I have some basis for making this assessment: I was there, literally, at the Clarence Thomas-Anita Hill hearings. I thought the facts, contested and convoluted, backed Hill’s story then, and I believe that now. And as this unexpected echo reverberates, there are reasons both to treat the allegations against Kavanaugh seriously and reasons to doubt whether they are, or will turn out to be, sufficient to deny Kavanaugh confirmation.
And there are reasons to withhold judgment about whether this episode reflects yet another example of people in power refusing to take the allegations of women, and allegations of violence against women, seriously. We didn’t talk about women’s “agency” back in the Thomas-Hill days, but part of ensuring a women’s agency is respecting her right to privacy, and to determine for herself whether she is ready to go public with her story. As far as I can tell, Sen. Dianne Feinstein (D-Calif.) should be praised for trying to honor the woman’s wish, not pilloried for failing to take her seriously.
And how seriously should we take this? Here is what I make of the story that has emerged so far:
High school is the place for juvenile, irresponsible behavior, most of which is irrelevant, can be excused and should be forgotten. It is not some kind of consequence-free zone. Certain behavior would be too serious to be ignored or to be immune from consequences. If there were convincing evidence that a nominee raped a woman in high school, he should not be confirmed.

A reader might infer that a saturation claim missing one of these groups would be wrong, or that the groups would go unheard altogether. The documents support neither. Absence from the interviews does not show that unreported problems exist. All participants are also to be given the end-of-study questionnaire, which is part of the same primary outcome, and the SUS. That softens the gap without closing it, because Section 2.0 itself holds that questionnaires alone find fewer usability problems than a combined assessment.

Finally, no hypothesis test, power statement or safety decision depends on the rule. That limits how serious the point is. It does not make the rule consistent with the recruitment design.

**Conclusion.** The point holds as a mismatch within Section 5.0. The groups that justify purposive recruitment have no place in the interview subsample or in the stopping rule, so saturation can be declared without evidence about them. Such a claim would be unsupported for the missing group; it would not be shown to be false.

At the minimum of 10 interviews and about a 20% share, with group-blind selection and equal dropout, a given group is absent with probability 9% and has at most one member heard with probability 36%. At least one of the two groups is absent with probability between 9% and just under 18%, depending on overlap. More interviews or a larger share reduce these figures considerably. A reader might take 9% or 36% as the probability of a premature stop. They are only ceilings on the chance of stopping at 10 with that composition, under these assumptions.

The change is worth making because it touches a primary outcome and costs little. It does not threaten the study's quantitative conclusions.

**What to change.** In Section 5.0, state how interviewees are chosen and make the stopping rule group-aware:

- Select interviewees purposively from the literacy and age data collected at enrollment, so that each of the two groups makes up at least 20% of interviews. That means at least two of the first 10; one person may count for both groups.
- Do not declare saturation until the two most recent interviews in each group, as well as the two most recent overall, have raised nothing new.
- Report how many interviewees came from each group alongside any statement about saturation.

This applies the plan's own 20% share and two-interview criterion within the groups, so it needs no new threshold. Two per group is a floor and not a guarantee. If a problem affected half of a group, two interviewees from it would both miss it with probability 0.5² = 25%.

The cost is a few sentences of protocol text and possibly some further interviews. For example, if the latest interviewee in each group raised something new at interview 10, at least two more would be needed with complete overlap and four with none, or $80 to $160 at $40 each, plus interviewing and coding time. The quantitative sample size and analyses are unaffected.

The allegations against Kavanaugh, as far as we can tell so far, fall on a broad continuum between dumb, obnoxious, possibly drunk boys trying to get as far as they could with a girl and attempted sexual assault. This could be a frivolous, and therefore scurrilous, allegation, or it could be a serious one. That the woman came forward to complain about Kavanaugh suggests, although it falls far short of proving, that she experienced the situation as more threatening than a simple matter of unwanted attentions, easily rebuffed.